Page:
That God is giving them the land and that they have to take the land are both said repeatedly not just in the book of Joshua but throughout much of the Pentateuch as well. God is giving the land to the people as a gift, but they must go in and take possession of it.
And all this is also a type of the Christian life: God by his grace gives us what we need to fully grow in Christ and become what we are meant to be. But at the same time, we are meant to act, to take steps to make this a reality. It is a cooperative effort. See more on this here: billmuehlenberg.com/2020/02/28/cooperating-with-god/
But a second reason for my article is this: I just looked up something on my site as part of a response to someone else on the social media. With well over 5000 articles on this site (this one is the 5061st), I often do not need to go far to find something that I need – I have usually written about it already in the past!
So as I found some articles to share in this online discussion, it suddenly occurred to me that I have been slugging it out in the culture wars for a long time now. CultureWatch began 14 years ago, but I have been involved in these sorts of battles for at least 35 years now – the last 31 years being here in Australia.
So I have spent a fair bit of time in the trenches. I have experienced quite a few battles over the decades. I have plenty of old wounds and scars to show for my time at the front. I have plenty of enemies who have been and still are arrayed against me. Thus I do know a bit about what trench warfare (metaphorically speaking) is all about.
While I do not expect all Christians to be engaged in the culture wars – at least not as much as I am – I do expect that they all should be aware of some of the key battles and should be supporting those who are called to be involved in trench warfare.
For example, just as Wilberforce and many concerned Christians took an active role in dealing with the evil slave trade, so too today there should be numerous believers taking part in dealing with the evil abortion trade – either actively, or in a supporting role.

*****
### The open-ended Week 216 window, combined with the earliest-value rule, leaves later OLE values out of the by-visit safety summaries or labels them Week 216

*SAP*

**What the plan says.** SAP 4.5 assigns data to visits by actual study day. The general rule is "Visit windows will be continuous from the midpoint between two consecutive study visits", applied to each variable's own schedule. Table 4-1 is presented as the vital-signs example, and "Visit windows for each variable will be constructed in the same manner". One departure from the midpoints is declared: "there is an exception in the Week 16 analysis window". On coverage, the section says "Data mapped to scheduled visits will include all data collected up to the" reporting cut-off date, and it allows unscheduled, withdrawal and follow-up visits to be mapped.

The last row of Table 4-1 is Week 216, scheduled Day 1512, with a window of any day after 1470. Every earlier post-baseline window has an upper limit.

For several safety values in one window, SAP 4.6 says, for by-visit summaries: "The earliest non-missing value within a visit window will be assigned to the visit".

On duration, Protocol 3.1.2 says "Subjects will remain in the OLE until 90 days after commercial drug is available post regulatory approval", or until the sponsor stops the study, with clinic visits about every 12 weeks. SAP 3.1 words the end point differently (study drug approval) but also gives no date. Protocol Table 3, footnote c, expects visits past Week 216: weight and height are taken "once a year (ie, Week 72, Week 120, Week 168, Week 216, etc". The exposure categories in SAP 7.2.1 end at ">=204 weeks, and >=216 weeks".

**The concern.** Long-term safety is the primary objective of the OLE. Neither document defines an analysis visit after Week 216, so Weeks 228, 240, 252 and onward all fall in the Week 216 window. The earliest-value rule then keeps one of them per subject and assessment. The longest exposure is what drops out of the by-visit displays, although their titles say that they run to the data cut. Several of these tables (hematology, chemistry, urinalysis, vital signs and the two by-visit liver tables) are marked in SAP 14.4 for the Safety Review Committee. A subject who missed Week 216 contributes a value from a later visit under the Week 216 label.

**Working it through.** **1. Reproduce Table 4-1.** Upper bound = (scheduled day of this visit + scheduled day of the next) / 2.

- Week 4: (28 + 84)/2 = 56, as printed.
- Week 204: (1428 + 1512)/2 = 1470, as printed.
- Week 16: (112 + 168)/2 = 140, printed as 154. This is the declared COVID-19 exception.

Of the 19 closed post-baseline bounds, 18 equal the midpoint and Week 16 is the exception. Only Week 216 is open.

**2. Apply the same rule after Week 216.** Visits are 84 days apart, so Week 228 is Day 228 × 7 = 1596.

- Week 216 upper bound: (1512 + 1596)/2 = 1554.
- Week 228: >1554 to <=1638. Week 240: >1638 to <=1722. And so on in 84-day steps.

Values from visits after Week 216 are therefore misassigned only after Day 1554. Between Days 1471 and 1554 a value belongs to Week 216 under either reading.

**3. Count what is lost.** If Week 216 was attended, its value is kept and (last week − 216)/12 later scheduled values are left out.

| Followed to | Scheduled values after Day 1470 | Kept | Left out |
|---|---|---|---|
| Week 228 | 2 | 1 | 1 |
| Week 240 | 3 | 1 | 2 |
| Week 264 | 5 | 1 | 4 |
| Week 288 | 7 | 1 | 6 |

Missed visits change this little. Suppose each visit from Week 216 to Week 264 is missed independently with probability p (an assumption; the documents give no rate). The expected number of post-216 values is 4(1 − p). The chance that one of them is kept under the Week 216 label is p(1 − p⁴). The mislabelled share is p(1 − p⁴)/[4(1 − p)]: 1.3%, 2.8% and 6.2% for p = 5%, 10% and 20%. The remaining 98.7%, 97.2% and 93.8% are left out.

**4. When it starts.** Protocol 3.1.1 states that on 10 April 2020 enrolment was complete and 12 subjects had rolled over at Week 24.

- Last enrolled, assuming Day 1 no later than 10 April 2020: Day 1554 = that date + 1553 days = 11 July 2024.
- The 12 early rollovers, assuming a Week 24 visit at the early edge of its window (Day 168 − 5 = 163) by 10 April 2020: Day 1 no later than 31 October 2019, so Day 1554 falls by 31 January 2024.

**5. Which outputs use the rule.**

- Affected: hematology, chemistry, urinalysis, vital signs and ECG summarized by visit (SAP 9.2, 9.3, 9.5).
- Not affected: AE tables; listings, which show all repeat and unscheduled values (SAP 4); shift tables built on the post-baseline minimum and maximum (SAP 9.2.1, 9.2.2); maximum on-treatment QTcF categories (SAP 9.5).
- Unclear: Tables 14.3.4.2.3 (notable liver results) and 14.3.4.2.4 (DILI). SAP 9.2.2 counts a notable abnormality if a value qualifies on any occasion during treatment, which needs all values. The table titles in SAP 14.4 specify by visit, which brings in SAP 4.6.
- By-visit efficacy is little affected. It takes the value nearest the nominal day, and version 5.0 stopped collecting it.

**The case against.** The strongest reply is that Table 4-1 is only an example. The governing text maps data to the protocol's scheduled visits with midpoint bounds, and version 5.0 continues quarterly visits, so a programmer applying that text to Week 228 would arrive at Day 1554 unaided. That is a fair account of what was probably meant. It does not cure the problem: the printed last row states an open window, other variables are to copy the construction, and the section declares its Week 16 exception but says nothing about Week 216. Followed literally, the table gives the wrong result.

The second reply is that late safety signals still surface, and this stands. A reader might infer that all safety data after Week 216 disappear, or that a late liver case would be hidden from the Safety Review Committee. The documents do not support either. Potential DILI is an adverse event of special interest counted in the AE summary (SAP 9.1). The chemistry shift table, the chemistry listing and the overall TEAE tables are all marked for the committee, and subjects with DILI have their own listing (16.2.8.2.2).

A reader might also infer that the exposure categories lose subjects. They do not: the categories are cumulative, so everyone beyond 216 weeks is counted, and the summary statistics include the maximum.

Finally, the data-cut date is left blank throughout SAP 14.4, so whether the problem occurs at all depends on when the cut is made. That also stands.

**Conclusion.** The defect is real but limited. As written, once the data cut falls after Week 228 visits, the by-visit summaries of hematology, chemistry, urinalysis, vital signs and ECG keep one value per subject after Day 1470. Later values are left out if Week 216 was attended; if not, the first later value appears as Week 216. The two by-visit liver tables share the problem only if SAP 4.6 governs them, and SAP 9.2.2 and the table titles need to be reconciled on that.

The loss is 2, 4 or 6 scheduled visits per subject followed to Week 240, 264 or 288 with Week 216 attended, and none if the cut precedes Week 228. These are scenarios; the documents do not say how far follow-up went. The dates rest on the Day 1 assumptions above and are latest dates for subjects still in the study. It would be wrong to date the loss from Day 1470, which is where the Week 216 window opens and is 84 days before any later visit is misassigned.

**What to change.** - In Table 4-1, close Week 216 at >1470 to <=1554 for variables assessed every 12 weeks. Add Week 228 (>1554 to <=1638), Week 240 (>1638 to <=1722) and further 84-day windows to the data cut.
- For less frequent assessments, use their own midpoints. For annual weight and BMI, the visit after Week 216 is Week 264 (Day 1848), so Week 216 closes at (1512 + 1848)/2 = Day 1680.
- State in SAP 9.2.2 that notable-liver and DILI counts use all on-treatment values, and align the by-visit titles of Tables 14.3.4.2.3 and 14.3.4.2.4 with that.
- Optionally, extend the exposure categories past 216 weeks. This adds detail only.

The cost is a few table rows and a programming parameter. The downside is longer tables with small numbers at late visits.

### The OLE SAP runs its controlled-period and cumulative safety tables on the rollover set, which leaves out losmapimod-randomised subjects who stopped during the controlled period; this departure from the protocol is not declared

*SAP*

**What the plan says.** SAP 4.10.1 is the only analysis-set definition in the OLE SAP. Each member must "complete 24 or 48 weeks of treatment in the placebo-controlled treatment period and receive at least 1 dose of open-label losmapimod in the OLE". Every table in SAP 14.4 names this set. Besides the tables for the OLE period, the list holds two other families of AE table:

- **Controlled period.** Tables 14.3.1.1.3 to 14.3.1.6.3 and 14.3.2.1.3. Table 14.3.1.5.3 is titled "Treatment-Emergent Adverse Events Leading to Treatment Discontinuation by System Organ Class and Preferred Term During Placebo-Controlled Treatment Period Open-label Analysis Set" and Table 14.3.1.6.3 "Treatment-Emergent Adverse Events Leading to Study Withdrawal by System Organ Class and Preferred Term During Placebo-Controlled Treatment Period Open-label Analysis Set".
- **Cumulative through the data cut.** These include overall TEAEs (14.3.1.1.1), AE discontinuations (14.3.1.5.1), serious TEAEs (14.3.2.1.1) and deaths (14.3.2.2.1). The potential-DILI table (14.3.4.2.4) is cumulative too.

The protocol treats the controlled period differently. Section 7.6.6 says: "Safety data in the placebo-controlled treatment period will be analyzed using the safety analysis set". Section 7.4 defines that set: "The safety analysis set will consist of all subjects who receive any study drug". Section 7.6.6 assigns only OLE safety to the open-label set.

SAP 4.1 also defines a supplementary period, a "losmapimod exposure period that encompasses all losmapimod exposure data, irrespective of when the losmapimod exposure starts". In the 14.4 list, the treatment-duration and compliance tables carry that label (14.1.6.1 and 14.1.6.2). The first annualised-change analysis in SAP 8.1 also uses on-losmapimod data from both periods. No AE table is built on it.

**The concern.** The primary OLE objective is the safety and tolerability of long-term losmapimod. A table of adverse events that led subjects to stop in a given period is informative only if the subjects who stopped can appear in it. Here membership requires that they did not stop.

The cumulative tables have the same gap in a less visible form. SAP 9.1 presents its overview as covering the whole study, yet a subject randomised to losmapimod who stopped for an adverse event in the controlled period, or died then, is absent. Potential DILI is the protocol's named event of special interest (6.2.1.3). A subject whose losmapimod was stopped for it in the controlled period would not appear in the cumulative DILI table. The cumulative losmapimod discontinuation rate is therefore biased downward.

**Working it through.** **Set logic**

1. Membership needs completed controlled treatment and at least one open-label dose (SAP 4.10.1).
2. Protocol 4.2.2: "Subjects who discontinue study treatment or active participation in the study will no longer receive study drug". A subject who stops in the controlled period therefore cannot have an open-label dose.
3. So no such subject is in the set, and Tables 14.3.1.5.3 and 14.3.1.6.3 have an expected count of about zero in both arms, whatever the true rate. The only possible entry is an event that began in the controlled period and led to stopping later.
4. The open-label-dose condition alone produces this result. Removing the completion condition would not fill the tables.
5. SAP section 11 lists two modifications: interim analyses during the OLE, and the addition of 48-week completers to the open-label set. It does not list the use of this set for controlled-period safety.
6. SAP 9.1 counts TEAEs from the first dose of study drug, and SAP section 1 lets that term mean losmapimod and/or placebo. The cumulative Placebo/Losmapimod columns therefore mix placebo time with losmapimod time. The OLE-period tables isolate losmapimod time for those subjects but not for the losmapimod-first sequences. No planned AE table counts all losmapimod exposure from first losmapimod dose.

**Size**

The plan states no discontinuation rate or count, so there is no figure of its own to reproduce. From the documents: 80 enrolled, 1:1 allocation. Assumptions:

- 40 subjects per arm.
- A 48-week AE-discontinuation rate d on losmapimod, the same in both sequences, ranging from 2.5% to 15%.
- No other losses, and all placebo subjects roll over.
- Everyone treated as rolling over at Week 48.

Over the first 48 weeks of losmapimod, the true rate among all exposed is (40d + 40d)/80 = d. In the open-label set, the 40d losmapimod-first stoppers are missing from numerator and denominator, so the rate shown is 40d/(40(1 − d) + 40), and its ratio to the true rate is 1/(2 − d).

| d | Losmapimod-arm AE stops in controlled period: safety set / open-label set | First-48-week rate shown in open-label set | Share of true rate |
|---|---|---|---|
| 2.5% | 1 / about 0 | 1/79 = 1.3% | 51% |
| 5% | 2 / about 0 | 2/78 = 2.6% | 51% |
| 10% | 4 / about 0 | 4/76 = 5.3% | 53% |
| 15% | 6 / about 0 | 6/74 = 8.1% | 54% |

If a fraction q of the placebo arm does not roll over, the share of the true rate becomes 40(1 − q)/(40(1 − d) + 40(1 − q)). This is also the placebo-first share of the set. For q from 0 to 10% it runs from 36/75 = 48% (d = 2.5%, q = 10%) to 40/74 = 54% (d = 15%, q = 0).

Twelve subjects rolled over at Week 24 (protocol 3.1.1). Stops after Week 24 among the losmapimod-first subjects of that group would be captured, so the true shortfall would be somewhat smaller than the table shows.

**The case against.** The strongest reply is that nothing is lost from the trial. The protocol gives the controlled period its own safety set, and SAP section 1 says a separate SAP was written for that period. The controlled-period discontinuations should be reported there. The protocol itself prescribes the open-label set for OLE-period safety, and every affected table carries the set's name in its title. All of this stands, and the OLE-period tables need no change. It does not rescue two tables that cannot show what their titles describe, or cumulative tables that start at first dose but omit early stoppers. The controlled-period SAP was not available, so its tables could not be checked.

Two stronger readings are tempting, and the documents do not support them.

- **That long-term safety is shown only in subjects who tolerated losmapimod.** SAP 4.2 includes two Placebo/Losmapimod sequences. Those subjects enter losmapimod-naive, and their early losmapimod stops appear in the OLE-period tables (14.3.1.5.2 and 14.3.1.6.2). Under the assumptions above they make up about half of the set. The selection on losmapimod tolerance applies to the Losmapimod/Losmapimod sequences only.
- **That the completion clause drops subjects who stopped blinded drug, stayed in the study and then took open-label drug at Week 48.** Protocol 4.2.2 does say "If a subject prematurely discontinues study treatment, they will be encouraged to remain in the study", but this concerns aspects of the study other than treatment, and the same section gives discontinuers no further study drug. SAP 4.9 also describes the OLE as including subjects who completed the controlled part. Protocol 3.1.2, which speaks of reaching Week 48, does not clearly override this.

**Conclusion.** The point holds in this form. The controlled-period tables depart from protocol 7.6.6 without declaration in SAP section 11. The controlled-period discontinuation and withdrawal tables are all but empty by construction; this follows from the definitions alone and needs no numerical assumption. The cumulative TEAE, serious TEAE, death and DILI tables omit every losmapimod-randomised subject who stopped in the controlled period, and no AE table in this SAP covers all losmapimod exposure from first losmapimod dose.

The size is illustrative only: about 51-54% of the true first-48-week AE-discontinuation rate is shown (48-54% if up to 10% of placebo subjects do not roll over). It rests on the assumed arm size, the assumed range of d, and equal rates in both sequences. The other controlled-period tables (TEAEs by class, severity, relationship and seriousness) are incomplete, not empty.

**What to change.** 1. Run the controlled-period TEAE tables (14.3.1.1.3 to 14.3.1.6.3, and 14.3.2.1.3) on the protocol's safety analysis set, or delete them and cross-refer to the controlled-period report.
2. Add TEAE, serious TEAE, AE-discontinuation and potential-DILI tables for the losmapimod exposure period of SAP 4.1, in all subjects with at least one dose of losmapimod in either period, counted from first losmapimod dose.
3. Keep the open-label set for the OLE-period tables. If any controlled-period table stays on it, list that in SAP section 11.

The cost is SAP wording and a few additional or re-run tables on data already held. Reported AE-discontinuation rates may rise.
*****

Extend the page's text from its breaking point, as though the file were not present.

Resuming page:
Of course I realise that I am not all alone in the trenches, thankfully. God has raised up a number of other brave fighters who are fully engaged. I know it is woefully remiss of me to name names, because so many could be mentioned. Forgive me then, but let me run with just three: the former and current heads of the Australian Christian Lobby: Jim Wallace, Lyle Shelton and Martyn Iles. Champs all three, as are many others.
But still, far too many Christians are sitting on the sidelines. Too many are just wanting to sit all this out, and leave the fighting to a handful of other Christians. Too many believers are either too cowardly or too unconcerned about the battles taking place all around them.
This should not be my friends. We all have a role to play. At the very least, we all can be praying. We all have various gifts, talents and callings that God has given us that should be used in the many wars happening all around us. We dare not try to remain neutral in a time of war.
Let me finish with two quotes. The first is from Numbers 32:6-7: “Moses said to the Gadites and Reubenites, ‘Should your fellow Israelites go to war while you sit here? Why do you discourage the Israelites from crossing over into the land the LORD has given them?'”
The second is from Tolkien’s The Two Towers, part of The Lord of the Rings trilogy (at least the film version of it):
Theoden: I will not risk open war.
Aragorn: Open war is upon you whether you would risk it or not.
So who will join me in the trenches? It can get a bit lonely out there, and having some fellow warriors by my side would encourage me greatly. Who is with me?